I read Harlan Carvey's "Windows Registry Forensics" on a flight to Florida last week so I thought I'd write up a little review.
If you haven't already read "Windows Forensic Analysis" I highly recommend you do so.
First of all I have a tremendous amount of respect for someone who is willing to put their thoughts to paper when it comes to digital forensics. It's a very difficult topic because things are always evolving. It also takes a tremendous amount of time to write a book, I'm trying to help a buddy with just a few chapters in a book he started and it's extremely difficult.
I will admit that I was expecting a little more book when I first purchased it, the registry is such a large piece of the Windows OS that I really thought the book would be encyclopedic. That being said, I was not disappointed by the content.
The book is layed out in 4 chapters: Analysis, Tools, Case Studies:System and Case Studies: User tracking.
The Analysis chapter covers the binary structure of the registry as well as it's main purpose to the operating system and to the users. A considerable amount of this section was review for me (ten years of sysadmin work) but I've never read anything that tears down into the physical on-disk structure of the registry at the lowest level. Harlan obviously spent some time in this section tearing the registry down to it's nuts and bolts.
The tools chapter: If you don't read Harlan's blog or keep up with who is doing what in the industry you'll be expecting him to spend 50 pages talking about EnCase. Instead he uses the chapter to talk about a myriad of other tools which are just as useful if not more so than EnCase. He spends a fair amount of time explaining his own Perl tool "Regripper" and how it came to be as well as encouraging readers to develop their own plugins for regripper. I personally use regripper on every case I work so I know how useful it is and have spent a fair amount of time trying to figure out how it odes what it does. The book helped explain a little bit of the "behind the curtain" thought process that went into it's design.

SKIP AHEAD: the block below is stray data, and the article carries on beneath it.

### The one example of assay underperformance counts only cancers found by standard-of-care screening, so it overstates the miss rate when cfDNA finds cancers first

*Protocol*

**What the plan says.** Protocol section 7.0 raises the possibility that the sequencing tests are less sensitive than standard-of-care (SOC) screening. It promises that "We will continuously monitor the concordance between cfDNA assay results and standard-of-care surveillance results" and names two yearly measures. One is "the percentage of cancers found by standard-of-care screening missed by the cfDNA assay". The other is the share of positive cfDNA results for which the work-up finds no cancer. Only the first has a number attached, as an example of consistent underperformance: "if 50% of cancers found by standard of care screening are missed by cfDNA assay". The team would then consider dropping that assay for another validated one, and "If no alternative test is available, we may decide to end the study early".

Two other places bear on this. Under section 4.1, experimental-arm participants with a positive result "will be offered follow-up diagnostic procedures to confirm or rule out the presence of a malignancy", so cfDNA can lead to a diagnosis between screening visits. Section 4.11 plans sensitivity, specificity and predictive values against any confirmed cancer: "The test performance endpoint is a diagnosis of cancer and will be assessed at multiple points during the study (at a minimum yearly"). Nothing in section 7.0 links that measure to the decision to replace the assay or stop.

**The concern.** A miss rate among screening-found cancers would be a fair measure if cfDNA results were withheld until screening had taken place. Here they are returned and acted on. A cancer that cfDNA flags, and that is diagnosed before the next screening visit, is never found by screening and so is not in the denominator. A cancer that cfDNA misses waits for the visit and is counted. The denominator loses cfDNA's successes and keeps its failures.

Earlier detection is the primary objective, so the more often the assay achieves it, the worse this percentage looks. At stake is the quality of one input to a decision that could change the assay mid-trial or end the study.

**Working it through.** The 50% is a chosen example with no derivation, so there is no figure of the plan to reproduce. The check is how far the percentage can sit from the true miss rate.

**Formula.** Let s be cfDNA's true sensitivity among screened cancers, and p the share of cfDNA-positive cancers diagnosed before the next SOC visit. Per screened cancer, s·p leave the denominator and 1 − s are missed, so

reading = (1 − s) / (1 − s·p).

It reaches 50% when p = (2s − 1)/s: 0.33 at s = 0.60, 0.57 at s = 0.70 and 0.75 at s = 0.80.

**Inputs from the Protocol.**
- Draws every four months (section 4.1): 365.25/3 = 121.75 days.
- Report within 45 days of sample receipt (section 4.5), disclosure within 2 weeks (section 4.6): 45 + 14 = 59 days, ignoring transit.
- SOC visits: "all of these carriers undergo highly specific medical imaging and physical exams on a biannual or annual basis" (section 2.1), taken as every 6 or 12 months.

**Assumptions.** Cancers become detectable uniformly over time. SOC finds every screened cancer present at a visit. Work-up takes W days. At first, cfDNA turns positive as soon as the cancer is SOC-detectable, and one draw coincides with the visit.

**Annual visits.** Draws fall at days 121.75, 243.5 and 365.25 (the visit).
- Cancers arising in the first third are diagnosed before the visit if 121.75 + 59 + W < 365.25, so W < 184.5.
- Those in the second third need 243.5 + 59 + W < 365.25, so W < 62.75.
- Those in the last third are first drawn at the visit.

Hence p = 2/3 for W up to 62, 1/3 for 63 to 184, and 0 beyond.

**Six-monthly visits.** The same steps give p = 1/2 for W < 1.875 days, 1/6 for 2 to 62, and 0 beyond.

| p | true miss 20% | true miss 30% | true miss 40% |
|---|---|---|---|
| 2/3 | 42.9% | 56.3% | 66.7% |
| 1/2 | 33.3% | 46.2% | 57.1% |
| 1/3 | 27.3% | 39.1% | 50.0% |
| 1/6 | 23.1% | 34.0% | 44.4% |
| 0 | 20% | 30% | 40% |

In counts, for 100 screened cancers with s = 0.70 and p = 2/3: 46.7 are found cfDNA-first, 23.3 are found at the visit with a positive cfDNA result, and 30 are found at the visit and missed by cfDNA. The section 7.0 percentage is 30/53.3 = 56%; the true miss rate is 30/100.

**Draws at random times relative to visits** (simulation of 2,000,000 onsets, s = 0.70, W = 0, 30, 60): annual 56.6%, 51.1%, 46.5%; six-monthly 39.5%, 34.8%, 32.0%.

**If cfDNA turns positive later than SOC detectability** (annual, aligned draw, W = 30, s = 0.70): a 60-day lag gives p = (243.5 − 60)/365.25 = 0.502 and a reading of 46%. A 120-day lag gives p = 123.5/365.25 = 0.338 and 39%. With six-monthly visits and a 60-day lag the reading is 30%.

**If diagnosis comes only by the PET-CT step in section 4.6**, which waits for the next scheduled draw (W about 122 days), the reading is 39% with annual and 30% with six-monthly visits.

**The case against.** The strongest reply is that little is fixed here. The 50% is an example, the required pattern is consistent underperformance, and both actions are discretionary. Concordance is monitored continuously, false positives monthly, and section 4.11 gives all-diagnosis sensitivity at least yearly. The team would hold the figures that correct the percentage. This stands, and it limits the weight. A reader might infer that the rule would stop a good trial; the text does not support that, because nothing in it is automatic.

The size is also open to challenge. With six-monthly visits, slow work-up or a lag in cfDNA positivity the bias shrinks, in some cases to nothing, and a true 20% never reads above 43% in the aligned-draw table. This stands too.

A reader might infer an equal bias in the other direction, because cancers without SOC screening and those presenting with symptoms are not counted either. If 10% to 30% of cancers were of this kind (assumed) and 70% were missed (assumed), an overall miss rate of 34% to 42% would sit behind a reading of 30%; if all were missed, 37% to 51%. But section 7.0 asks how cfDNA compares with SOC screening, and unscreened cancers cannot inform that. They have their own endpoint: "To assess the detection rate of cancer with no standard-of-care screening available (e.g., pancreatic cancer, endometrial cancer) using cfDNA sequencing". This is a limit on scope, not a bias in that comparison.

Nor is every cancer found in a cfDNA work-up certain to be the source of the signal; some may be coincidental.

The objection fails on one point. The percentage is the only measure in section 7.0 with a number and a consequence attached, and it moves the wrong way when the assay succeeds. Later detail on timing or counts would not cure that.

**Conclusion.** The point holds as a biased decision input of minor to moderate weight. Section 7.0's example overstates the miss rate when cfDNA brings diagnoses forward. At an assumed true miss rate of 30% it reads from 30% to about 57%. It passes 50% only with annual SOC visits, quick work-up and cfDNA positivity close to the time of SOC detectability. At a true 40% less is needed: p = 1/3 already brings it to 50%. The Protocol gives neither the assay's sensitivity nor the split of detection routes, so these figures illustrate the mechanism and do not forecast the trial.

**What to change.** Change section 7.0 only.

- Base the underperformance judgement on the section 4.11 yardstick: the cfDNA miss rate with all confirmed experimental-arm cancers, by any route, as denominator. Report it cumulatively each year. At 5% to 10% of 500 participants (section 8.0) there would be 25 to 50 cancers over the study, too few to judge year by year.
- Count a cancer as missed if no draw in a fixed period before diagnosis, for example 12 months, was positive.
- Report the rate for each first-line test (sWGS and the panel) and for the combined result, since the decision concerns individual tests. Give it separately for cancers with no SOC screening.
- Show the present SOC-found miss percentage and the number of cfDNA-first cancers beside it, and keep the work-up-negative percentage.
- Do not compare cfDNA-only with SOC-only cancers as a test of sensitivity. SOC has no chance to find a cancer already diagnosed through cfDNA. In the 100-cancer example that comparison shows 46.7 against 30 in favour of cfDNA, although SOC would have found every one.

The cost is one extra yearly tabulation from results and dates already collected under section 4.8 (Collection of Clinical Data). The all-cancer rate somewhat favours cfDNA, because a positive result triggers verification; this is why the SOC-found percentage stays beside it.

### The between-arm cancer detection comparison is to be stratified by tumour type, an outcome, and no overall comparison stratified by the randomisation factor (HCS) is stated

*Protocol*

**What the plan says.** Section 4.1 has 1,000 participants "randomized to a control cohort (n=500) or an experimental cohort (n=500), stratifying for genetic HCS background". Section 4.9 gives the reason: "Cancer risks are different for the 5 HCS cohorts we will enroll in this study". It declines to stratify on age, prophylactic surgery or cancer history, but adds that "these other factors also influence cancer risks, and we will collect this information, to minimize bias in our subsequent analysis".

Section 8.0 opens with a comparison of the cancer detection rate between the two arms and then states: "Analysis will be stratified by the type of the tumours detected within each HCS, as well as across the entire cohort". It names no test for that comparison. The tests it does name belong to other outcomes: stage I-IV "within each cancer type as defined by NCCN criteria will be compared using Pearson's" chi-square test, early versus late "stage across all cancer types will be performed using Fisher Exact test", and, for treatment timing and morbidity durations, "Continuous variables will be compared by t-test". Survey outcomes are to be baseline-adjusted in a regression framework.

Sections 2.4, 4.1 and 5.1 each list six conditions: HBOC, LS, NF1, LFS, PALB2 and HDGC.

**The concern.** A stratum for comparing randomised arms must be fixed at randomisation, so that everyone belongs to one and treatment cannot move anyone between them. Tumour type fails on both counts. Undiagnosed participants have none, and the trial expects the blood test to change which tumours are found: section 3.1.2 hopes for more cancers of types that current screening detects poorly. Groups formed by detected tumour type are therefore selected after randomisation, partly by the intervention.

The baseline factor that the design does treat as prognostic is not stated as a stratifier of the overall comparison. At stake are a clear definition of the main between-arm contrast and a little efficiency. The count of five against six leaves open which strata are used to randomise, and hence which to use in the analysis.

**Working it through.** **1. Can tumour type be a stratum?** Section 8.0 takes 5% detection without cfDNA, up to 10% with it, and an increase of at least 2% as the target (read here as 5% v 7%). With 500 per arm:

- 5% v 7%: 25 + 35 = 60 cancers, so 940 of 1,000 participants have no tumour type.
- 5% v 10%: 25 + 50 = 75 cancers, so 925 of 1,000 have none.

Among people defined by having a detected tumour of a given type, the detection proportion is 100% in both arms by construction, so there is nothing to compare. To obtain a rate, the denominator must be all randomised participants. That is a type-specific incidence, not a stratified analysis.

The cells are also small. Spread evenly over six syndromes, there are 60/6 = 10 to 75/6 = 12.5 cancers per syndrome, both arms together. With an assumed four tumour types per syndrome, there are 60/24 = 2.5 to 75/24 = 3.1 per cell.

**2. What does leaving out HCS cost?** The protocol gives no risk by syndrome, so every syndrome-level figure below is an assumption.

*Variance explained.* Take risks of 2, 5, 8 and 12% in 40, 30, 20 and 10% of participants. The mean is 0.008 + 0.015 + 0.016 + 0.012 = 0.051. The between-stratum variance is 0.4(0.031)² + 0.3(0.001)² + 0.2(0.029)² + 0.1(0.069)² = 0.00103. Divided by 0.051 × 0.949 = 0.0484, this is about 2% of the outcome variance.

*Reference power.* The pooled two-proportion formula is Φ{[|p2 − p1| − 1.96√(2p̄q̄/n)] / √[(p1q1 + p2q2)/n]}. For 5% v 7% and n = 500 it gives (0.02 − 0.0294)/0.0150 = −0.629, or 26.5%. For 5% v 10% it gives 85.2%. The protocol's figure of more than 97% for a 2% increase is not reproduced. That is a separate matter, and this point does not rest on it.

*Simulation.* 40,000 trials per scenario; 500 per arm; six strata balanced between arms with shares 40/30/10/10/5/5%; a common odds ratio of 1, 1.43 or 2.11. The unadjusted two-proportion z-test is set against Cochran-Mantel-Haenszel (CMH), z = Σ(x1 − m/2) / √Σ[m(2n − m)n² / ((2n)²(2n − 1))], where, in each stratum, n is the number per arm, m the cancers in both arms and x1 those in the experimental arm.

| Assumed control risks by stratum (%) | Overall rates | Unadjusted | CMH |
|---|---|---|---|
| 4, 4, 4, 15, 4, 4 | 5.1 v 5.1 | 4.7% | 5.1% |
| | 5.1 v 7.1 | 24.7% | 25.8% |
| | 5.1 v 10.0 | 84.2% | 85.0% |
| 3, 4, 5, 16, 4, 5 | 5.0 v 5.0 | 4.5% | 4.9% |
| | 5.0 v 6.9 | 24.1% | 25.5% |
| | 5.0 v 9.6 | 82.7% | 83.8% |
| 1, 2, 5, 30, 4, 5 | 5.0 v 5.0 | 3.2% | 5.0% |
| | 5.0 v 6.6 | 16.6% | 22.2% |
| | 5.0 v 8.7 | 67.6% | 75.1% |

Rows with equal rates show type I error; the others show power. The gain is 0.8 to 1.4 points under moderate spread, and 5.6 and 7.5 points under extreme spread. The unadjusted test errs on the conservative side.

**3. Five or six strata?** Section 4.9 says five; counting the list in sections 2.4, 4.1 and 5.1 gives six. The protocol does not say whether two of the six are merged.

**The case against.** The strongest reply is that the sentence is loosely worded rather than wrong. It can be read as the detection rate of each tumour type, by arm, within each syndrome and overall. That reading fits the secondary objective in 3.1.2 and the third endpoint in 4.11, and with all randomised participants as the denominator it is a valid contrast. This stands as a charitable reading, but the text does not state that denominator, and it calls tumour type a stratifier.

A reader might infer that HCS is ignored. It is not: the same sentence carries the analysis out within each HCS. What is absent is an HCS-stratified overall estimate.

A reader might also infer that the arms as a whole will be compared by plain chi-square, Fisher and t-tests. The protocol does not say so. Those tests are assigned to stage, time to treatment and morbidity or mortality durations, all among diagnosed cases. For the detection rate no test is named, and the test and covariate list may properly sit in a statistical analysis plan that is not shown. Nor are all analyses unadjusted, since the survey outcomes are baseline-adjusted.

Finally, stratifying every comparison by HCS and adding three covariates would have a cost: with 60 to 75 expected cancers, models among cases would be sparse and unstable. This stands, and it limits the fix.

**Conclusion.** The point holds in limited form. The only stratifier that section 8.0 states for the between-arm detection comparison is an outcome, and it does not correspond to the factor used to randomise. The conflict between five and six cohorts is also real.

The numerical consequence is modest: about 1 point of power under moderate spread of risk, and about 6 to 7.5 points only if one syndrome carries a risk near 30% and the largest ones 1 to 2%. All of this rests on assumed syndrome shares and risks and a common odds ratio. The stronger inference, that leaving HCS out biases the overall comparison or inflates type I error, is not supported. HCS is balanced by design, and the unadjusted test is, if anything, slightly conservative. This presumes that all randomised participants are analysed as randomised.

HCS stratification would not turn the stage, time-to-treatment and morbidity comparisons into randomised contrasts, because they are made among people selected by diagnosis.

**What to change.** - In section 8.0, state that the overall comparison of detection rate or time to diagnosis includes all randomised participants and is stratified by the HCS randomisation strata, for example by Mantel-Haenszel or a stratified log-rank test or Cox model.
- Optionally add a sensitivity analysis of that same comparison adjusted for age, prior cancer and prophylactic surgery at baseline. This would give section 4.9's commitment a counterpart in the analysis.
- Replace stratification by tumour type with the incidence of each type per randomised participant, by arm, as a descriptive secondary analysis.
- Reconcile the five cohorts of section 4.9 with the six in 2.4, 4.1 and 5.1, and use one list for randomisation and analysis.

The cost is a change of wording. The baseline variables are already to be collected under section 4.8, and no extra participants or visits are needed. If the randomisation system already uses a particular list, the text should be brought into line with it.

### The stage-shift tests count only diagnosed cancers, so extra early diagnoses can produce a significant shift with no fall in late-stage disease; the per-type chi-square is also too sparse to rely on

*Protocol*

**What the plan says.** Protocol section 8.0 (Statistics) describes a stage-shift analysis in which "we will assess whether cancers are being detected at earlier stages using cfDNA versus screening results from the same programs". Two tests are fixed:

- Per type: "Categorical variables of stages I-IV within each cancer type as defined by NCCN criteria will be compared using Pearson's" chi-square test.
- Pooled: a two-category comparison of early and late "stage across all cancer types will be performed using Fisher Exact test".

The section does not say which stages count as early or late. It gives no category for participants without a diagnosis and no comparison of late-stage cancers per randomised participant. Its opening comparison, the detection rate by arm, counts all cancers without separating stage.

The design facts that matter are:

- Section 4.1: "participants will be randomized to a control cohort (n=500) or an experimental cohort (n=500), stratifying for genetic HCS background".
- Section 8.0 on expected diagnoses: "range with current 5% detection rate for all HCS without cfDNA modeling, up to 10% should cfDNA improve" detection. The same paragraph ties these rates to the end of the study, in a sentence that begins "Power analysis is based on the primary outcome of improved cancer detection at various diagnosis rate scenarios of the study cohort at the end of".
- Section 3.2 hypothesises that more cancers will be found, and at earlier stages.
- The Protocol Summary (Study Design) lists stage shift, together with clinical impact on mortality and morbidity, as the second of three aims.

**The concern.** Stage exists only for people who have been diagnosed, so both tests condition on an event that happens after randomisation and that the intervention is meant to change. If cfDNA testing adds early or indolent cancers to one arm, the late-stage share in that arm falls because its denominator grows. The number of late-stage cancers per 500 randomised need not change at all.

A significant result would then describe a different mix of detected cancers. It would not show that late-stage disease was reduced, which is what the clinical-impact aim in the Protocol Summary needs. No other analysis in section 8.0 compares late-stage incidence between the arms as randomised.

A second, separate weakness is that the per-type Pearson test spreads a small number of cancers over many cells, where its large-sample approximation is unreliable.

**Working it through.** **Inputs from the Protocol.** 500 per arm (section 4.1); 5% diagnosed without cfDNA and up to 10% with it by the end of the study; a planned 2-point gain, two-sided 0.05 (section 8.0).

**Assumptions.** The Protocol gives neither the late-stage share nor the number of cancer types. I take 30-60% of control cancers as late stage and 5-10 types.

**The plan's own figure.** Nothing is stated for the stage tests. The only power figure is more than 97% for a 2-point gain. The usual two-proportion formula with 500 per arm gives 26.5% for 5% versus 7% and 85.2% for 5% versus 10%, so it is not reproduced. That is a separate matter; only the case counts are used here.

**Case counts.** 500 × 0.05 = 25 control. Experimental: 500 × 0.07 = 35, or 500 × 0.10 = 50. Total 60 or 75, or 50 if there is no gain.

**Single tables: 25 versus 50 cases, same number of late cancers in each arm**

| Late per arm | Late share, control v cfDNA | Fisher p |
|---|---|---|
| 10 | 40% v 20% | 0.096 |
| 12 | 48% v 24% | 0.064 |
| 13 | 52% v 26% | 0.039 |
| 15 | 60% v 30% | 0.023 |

Case Studies: System. Here's where the book starts to really pick up. 72 pages of nuts and bolts and "Here's why I've spent the last 150 pages explaining all this crap to you." I read this section twice. The registry contains so much information about the state of a given system that it is imperative a good investigator knows what they are looking at, what is normal, and why. After reading Harlan's case studies I have a better understanding of the pieces I already knew about and some insight into other chunks of the registry that have never caught my eye. Excellent chapter.
Case Studies: Tracking user activity. The most useful chapter in the book! I am familiar with registry artifacts found during an investigation. For the most part I know how to use those artifacts to forward or disprove a theory. Even with that knowledge this section caught me off guard with how little I really know. Especially good was the dissection of all the areas of the registry that can be used for malware persistence and the write up on "shellbags". I have run across these artifacts a dozen or more times in my supertimelines but never payed them all that much attention, I knew that they represented user activity of some kind, but it didn't seem related to any type of malicious activity. Now I know that I was correct in my assumption but I also know that those shellbags are definitive proof of an interactive session.
All in all, I enjoyed reading the book. Harlan keeps it personable while maintaining an air of technicality. So many books like this are so dry that they can't be read for more than 15 minutes. Not so in this case. I have absolutely no regrets on the purchase price and just like "Windows Forensic Analysis" I will be referring to this book for years to come and I'm glad I have it as a resource.